San Quirico d'Orcia Town Walls

How to reach

Coming from Florence follow the motorway A1 to Rome, exit at “Bettolle-Val di Chiana” and then follow directions to Torrita, Pienza, S. Quirico and Bagno Vignoni. Or take the motoway Firenze-Siena, exit at 'Siena Sud', follow the signals for Roma (SS.2 Via Cassia).


Already inhabited in Etruscan times, San Quirico has been named since year 714 in the controversy between the Bishop of Siena and that of Arezzo for the inclusion of some parish churches placed on the border of their jurisdictions. At that time, San Quirico was called 'di Osenna', from the name of its parish church, to which the 'curtis' (a court, in the feudal context defined as a set of villas and buildings where the Fief stayed and performed his control on the territory) belonged.

Since the 10th century San Quirico d'Orcia has been an important commercial center, thanks to its position at the intersection of two of the main medieval routes such as the Via Francigena - from the Middle Ages to the 19th century, the main route to Rome and the south Italy - and the road that through Montepulciano and Pienza led to Montalcino and then to the Maremma. In 994 Sigerico, Archbishop of Canterbury, mentions San Quirico [Sce Quiric] as one of the main post stations along the Francigena road, a role confirmed in the travel chronicles of the following centuries.

In the 12th century the village was subjected directly to the imperial authority and in 1180 Siena took the control over San Quirico making it one of its strongholds in the southern countryside. The neighboring municipalities of Montepulciano and Orvieto often opposed the Sienese hegemony: in 1234 and 1251 San Quirico suffered severe devastation following which the Sienese authority carried out a work to strengthen of the fortifications. In 1262 the village became the Vicariate seat.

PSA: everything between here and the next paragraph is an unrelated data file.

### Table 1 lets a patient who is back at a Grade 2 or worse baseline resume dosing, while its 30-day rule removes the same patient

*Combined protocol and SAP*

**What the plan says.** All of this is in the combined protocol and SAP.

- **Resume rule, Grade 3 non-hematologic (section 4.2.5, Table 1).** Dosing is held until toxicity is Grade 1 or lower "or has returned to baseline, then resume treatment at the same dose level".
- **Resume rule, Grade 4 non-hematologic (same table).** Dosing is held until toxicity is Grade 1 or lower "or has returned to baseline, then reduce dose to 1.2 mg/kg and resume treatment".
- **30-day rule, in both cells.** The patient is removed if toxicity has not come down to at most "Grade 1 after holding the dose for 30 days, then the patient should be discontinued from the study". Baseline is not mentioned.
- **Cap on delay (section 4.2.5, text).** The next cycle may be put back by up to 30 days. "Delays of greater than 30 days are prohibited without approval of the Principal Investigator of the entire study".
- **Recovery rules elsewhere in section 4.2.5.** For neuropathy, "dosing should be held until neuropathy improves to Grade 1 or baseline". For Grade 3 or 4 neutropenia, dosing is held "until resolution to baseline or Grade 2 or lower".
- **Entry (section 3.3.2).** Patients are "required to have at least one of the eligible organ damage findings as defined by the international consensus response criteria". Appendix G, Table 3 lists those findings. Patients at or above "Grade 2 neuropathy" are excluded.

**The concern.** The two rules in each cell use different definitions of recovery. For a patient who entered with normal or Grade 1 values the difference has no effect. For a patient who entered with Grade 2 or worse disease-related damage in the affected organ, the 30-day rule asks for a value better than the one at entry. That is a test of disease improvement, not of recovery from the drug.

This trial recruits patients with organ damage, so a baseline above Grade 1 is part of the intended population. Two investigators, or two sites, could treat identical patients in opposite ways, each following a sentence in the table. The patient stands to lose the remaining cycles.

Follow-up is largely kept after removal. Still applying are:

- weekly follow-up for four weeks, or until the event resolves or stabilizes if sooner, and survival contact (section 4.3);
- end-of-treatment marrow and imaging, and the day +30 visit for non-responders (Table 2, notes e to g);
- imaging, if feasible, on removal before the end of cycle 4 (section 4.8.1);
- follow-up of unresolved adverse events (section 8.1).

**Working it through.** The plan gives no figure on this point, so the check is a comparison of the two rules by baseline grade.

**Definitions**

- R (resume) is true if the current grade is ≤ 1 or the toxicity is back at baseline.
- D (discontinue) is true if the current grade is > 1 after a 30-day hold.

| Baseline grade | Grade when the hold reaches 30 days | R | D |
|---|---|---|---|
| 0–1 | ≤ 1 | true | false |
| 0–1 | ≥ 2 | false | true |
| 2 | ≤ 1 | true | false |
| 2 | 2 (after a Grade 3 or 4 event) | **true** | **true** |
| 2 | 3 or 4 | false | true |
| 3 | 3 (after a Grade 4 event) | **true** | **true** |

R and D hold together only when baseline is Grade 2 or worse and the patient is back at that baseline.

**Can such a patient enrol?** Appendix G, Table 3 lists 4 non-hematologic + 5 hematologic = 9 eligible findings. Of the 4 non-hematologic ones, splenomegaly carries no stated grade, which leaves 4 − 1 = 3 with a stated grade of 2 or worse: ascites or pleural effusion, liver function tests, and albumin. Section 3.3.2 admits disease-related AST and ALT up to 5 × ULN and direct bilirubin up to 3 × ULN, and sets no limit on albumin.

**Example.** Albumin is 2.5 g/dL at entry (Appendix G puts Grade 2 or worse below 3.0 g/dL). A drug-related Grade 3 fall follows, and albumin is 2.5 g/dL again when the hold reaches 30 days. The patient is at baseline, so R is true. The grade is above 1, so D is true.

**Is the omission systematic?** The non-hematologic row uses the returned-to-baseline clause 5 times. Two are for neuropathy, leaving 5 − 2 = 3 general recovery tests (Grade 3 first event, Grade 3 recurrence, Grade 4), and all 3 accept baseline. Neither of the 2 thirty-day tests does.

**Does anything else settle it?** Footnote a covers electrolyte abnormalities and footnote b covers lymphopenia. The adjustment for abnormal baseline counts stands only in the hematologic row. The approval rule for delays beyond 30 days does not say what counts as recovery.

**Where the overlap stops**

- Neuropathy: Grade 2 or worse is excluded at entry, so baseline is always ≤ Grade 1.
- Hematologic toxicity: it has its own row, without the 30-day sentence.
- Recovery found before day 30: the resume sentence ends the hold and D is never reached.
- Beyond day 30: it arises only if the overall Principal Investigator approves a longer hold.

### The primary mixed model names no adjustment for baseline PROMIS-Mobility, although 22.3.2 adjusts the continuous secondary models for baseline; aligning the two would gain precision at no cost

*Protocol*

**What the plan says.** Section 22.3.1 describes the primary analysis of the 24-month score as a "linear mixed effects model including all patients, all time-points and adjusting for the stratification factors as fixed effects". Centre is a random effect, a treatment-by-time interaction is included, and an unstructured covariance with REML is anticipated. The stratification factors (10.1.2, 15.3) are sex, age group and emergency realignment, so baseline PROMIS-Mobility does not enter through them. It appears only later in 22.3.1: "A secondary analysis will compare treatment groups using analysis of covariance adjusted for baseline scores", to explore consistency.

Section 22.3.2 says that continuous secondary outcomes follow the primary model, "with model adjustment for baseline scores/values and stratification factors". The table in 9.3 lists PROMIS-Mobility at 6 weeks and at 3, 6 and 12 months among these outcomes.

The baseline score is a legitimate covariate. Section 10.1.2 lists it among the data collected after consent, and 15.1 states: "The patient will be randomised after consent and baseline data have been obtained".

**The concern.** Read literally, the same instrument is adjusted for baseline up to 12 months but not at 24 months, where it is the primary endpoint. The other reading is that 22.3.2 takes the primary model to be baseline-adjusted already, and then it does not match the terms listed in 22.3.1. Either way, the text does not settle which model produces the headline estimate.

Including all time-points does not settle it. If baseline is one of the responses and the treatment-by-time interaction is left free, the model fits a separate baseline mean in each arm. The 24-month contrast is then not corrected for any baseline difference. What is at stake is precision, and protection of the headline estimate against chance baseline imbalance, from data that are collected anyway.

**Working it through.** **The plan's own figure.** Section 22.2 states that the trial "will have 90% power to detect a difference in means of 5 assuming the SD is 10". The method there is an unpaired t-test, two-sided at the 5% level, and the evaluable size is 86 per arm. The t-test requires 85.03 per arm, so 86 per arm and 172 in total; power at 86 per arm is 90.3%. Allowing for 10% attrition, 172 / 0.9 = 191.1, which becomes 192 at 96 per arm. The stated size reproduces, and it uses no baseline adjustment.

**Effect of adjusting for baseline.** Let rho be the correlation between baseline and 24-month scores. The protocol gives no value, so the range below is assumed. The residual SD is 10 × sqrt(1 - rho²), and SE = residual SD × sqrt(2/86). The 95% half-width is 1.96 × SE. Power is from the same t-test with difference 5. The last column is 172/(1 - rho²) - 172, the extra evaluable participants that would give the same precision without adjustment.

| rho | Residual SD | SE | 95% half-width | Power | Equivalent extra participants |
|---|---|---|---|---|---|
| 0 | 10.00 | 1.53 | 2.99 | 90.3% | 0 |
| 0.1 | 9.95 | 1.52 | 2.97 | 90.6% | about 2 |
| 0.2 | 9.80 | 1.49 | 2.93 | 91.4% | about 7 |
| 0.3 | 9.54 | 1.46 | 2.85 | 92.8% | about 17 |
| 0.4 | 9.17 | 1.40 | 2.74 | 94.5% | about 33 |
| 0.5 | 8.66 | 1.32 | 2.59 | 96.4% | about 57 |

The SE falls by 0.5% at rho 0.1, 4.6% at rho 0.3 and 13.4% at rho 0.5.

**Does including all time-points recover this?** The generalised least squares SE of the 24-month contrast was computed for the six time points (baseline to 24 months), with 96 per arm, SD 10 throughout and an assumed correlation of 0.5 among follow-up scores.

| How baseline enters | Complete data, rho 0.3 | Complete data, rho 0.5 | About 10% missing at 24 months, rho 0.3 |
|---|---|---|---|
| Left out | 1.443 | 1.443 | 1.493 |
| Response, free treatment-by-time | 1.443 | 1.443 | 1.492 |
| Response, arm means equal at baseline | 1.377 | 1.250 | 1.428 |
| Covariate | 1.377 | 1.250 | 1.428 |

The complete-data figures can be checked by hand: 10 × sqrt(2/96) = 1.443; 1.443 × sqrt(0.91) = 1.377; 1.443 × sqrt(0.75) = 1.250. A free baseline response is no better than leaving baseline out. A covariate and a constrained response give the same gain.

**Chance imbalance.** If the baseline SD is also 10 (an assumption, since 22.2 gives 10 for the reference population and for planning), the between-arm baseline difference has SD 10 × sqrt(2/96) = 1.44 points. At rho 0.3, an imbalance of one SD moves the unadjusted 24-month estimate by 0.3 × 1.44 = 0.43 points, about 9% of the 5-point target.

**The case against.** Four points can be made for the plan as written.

The Francigena skirted the oldest nucleus of the settlement located on the highest part of the ridge, where the ancient keep stood, surrounded by walls, today between the Cappuccini Gate, the church of S.Francesco and the area of ​​the Palazzo Chigi Zondanari.

Later the village developed along the main road axis, with a large number of shops, laboratories and taverns, was also home of a weekly market, thanks also to the granting in 1385 of the exemption from the payment of duties as well as the Sienese citizenship to its inhabitants.

Along the Francigena there was also the 'Grancia' - fortified granary - of the Hospital of Santa Maria della Scala of Siena, with the double function of warehouse for agricultural goods and Spedale (Hospital) for pilgrims. The hospitals became four during the following centuries. During the fifteenth century the village fortifications were rrestored and strengthened.

During the war of Siena San Quirico sided beside the forces hostile to the Sienese Republic, also becoming the logistics base of the Ducal army and definitively joining the Medici state in 1559. In 1667 San Quirico was granted in fief by Cosimo III to Cardinal Chigi, whose family remained in chief until 1749.

All the town's monuments overlook the Via Francigena, then Strada Regia Romana and today Via Dante Alighieri with the Chigi and Libertà squares: from the north, the Collegiate Church, the Palazzo Chigi Zondarari, the Church of San Francesco on the square in front of the Porta Nuova, the Renaissance garden of the Horti Leonini, the already named Grancia and the Rose Garden.

Even today San Quirico is a remarkable example of medieval urban structure. A large part of the fifteenth-century town walls are still intact and well preserved, thanks also to a recent restoration, missing only the north-west portion and a stretch to the south. Some the original 14 towers and turrets are still partially visible, even if incorporated in other structures. The North and South Gates no longer exist: only the New Gate - remodeled several times - and the Cappuccini Gate, the only one left of the three of the first city wall enclosure, are preserved.

The Cappuccini Gate is particularly original: the six-sided central body is crowned by a series of small stone brackets supporting the large gate which opens in a round arch and presents first a barrel covered passage, then a pointed arch followed by an arch lowered under a rectangular tower. It was originally equipped with an advanced barbican, the remains of which can be seen. In the highest part of the Horti Leonini there are the very few remains of the Torre del Cassero (the keep), which was about 39 meters high, almost completely destroyed during the retreat of the Germans troops in 1944.